Even Pixar’s office design contributes to developing loose ties across the organization. The cafeteria, meeting rooms, employee mail boxes and restrooms are centralized to make it more likely employees will interact with one another.

As a leader and advisor to leaders I have learned that practices alone, even those above, are not sufficient to produce an environment that will help make an organization great. It’s more than just what leaders do that matters. Just as important is who leaders are. Ed Catmull doesn’t just talk and act inclusive. He deeply believes in it. His business partner John Lasseter, Pixar and Disney Animation Studio’s Chief Creative Officer, does too. They, in turn, select leaders who embrace these values such as director Brad Bird and his business partner, producer John Walker (who worked together on The Incredibles).

I once met with John Walker at Pixar’s headquarters in Emeryville, California. Listening to Walker it was clear to see that he embodies the values of connection. He has the sort of bridge-building personality that helps people amicably resolve conflict and keep them feeling like a part of the community. During the course of our conversation, Walker told me how he insisted on gathering the entire team of more than 200 people who worked together on a movie at least once a week so that the extroverted artists and their more introverted technical counterparts came together as a community. In the meetings, Brad Bird, Walker and others would keep team members informed about the film’s progress and get them thinking about how to solve the present set of issues facing the team.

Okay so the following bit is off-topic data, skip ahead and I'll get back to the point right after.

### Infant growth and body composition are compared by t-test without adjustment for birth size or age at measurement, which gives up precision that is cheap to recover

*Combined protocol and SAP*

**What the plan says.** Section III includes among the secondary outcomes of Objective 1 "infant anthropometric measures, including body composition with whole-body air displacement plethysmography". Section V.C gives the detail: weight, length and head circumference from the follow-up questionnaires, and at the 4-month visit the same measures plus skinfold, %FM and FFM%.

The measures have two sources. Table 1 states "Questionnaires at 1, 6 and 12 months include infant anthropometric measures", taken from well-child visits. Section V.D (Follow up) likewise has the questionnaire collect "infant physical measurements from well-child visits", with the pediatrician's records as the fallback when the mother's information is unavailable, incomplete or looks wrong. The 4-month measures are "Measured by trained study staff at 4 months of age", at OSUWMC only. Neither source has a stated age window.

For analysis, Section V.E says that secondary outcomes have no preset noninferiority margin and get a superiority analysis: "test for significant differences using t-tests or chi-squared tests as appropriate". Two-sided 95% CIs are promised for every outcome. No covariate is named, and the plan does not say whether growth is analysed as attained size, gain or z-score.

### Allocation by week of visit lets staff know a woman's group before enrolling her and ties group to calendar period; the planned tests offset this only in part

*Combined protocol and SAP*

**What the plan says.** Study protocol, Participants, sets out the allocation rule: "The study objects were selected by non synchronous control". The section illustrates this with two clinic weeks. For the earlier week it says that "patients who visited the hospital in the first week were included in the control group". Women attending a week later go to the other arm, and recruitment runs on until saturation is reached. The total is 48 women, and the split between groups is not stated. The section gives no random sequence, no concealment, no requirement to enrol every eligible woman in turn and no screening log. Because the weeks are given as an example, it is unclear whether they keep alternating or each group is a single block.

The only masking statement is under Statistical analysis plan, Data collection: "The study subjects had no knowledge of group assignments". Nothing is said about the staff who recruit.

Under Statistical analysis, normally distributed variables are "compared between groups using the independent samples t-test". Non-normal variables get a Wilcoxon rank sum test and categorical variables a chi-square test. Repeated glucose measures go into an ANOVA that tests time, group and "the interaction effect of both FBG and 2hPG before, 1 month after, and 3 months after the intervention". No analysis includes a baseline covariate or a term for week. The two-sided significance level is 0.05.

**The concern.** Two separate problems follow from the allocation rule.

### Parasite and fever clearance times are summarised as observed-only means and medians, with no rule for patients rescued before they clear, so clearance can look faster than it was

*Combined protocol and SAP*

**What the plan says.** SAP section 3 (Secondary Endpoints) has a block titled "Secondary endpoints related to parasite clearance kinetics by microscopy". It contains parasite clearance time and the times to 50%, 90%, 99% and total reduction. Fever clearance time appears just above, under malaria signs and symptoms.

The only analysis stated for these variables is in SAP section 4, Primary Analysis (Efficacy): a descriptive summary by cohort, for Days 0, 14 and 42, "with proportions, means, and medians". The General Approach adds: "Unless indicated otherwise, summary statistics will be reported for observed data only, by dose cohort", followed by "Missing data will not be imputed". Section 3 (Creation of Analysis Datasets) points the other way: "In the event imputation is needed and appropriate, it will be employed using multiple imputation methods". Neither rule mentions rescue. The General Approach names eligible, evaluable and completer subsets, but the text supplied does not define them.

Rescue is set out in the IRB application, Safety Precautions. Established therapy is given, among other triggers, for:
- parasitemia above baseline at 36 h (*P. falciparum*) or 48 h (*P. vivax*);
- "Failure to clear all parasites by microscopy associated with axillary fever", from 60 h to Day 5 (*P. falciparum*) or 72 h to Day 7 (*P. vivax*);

So long as Pixar’s leadership preserves its environment, I would expect it to continue leaving the rest of Hollywood in its wake. In time, Catmull and Lasseter will return the magic to Disney Animation too.

Sadly, research shows that approximately 75 percent of employees in most organizations are not engaged in their jobs, which clearly indicates that the importance of the work environment and inclusiveness in particular are not on the radar screens of most leaders. That’s tragic. Work environments need to be healthy today, perhaps more than ever. In the current economic downturn and shakeout that will result, leaders will need the best environments in order to survive. Pixar’s example has awakened Hollywood’s leaders from their slumber. It should be a wake up call to leaders in other industries too.

What are you doing to nurture an environment that will make all of your employees feel like valued members of your organizational community?

Learn more about Connection Cultures by reading Fired up or Burned Out: How to Reignite Your Team’s Passion, Creativity and ProductivityYou can download a free digital copy by signing up for our email newsletter at this link.